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Screen Time to Green Time: Let The Children Play


As a little keiki, being outside was the most fascinating and wondrous place to be. There were trees to climb, heights to see, forests to crawl through, forts to build, and an ocean to swim in. The outdoors offered so much wonder and excitement! There was always something new to discover. When I was in preschool the phenomena of the desktop computer came into the picture and has never left, but it'll never replace nature and the joy of being outside. Time outdoors is truly irreplaceable.


Every year children are growing up with phones from a younger and younger age. Soon too, babies will have electronic means of communicating. Just kidding, but maybe not?! According to The Child Mind Institute, an American child spends an average of seven hours a day in front of a screen and only 4 to 7 minutes outdoors. That calculated proportion is preposterous! We are all guilty of spending too much time looking at our screens, yes. With a rapidly changing world of technology, we are glued to our phones and computers more than ever. This is why it's so important to advocate for “green time over screen time” for our children. There are numerous benefits many of which are essential to the development of a child. Some of the which include physical, social, emotional, and intellectual development. With that, let the children play outside. Here is a list of some of those benefits.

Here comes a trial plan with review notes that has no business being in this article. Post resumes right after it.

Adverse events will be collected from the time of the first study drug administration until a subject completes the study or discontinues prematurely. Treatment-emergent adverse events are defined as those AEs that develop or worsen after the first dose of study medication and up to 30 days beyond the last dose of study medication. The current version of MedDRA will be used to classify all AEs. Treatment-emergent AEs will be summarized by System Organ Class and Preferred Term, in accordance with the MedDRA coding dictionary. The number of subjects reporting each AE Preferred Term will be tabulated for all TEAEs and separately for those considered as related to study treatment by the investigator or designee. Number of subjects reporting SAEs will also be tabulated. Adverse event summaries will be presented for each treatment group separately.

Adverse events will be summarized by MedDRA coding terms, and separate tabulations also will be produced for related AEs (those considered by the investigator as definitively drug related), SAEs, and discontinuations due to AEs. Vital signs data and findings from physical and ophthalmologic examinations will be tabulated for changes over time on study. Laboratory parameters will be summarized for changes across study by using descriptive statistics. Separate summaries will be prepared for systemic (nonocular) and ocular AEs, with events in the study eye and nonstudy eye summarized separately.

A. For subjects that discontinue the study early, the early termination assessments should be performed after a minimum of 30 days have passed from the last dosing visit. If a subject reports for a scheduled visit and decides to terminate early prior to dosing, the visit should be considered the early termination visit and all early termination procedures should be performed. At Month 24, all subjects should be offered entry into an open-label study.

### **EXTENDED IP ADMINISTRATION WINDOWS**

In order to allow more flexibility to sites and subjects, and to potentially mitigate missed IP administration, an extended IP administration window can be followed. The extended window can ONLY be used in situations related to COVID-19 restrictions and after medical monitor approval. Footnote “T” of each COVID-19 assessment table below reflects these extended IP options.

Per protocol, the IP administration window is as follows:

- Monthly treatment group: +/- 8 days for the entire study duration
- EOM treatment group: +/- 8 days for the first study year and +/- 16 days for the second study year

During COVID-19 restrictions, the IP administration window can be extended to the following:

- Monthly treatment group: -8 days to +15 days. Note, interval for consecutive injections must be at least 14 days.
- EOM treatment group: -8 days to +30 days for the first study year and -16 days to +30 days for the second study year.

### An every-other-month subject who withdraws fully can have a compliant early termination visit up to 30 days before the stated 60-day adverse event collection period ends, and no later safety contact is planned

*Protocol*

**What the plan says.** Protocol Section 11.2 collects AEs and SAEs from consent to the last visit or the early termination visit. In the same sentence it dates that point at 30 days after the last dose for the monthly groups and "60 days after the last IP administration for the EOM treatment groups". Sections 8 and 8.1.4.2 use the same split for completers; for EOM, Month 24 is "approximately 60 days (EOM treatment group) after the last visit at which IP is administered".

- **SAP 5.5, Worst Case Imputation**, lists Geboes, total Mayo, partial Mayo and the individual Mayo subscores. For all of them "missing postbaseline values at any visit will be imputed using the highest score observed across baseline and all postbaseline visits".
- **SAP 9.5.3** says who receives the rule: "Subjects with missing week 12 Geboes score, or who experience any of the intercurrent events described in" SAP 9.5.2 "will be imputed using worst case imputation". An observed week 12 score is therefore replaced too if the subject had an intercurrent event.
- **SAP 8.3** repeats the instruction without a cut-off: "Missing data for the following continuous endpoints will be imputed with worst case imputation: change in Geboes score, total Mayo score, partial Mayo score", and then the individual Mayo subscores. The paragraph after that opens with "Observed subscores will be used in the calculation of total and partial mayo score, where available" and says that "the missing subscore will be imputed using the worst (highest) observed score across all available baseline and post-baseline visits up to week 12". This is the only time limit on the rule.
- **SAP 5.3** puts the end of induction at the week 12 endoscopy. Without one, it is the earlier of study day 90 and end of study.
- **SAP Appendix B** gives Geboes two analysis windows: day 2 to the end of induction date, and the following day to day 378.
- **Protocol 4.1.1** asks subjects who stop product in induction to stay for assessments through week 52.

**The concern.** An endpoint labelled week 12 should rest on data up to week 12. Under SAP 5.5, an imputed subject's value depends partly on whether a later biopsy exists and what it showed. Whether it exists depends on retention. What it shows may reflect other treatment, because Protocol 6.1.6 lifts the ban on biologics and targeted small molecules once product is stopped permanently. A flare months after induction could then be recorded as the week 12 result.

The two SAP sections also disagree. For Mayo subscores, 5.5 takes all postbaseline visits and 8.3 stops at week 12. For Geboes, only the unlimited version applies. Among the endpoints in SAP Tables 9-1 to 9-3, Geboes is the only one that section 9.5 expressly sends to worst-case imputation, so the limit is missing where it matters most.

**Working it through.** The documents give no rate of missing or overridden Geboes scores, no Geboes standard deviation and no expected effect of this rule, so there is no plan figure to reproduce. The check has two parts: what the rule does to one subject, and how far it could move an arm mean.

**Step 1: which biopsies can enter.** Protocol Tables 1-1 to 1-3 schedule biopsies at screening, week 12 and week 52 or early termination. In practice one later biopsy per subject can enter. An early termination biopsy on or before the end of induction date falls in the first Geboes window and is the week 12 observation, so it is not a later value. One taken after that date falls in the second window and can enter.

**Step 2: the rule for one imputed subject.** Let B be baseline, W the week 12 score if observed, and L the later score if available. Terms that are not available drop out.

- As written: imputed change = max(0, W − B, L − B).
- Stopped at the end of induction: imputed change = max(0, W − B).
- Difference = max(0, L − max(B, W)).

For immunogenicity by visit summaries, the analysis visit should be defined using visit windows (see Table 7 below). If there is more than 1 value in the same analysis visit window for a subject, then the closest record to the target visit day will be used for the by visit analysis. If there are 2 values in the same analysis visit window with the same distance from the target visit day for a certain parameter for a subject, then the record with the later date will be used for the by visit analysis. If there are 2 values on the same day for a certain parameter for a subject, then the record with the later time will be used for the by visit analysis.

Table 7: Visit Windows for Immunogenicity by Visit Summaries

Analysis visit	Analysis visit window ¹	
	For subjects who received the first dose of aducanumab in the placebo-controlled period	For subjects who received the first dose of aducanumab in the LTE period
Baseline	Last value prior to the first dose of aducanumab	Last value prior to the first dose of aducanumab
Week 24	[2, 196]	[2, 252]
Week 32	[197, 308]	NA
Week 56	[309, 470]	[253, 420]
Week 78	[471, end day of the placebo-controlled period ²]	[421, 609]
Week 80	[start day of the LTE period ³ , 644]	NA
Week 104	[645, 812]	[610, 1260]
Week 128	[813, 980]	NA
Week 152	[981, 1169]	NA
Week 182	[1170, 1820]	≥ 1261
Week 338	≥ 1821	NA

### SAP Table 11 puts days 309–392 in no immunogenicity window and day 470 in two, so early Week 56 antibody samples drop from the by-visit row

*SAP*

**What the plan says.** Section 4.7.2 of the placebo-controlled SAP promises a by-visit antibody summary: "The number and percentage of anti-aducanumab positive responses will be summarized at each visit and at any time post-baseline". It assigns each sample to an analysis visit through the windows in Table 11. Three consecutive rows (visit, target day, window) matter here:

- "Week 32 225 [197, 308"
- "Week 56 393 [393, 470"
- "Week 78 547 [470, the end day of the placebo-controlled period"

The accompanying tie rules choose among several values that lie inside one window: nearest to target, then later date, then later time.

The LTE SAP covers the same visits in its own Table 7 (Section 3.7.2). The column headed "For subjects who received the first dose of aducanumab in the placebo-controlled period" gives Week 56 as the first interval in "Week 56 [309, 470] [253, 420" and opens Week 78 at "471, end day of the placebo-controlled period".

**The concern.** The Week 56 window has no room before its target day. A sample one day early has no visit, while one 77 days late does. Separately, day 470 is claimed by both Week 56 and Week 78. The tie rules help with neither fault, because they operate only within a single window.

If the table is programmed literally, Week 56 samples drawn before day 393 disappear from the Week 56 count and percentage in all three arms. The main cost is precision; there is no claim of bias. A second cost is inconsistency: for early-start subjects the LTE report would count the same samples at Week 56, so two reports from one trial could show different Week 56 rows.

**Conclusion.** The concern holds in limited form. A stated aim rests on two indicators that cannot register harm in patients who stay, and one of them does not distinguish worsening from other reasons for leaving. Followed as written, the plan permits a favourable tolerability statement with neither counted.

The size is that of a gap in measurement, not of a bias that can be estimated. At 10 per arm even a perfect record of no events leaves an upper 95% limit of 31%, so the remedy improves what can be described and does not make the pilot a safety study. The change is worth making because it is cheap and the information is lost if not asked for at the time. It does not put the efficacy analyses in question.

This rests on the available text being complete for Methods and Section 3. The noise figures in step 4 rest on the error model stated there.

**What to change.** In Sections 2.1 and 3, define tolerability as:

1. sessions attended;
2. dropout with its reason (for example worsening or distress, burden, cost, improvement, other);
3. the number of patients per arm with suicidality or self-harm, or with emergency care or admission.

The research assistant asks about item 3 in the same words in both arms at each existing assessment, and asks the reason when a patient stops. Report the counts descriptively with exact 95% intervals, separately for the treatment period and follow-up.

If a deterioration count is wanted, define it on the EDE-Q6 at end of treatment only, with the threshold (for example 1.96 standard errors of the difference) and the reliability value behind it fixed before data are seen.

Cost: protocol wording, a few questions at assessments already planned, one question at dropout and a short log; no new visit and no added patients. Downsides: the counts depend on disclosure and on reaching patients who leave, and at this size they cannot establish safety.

1. Better health: Playing outside improves children's health. The big outdoors allows them to be active, play, and exercise. Being physically active helps prevent obesity and other health issues.

  2. Boost the immune system: Most people are vitamin D deficient, and one of the best ways to get vitamin D is from sunlight. Children who play outside have higher levels of vitamin D, which in turn strengthens their bones and immune systems.

  3. Healthy eating: When children are engaged in activities like gardening from a young age, they are more likely to eat fruits and vegetables, which helps them make healthier food choices.

  4. Increased openness to parents and adults: When kids have the opportunity to run around and use their energy to enjoy activities, they are actually calmer and more relaxed in the school or home environment.

  5. Greater sense of self-awareness and independence: Playing in nature allows children to develop a greater sense of self-awareness and independence. When theyʻre outside, there are endless things to observe and be aware of. It gives them an idea of their place in the world and how they interact with it.

  6. Improved coordination skills: Playing outside improves childrenʻs coordination, balance, and agility. Whether itʻs playing soccer, frisbee, or running around, theyʻre gaining confidence in their physical abilities and strengthening their coordination skills.

  7. Creativity: Children who play outside engage in more imaginative games, interact more with their peers, and get along better.

  8. Do better in school: Children who are exposed to outdoor learning and environmental education score higher on standardized tests.

  9. Appreciation for nature: When children develop a relationship to nature and the great outdoors they are more likely to grow up with a deep sense of appreciation for the environment and will more likely preserve and protect it.

  10. Kind behavior: Children are less likely to engage in bullying when they play in natural environments.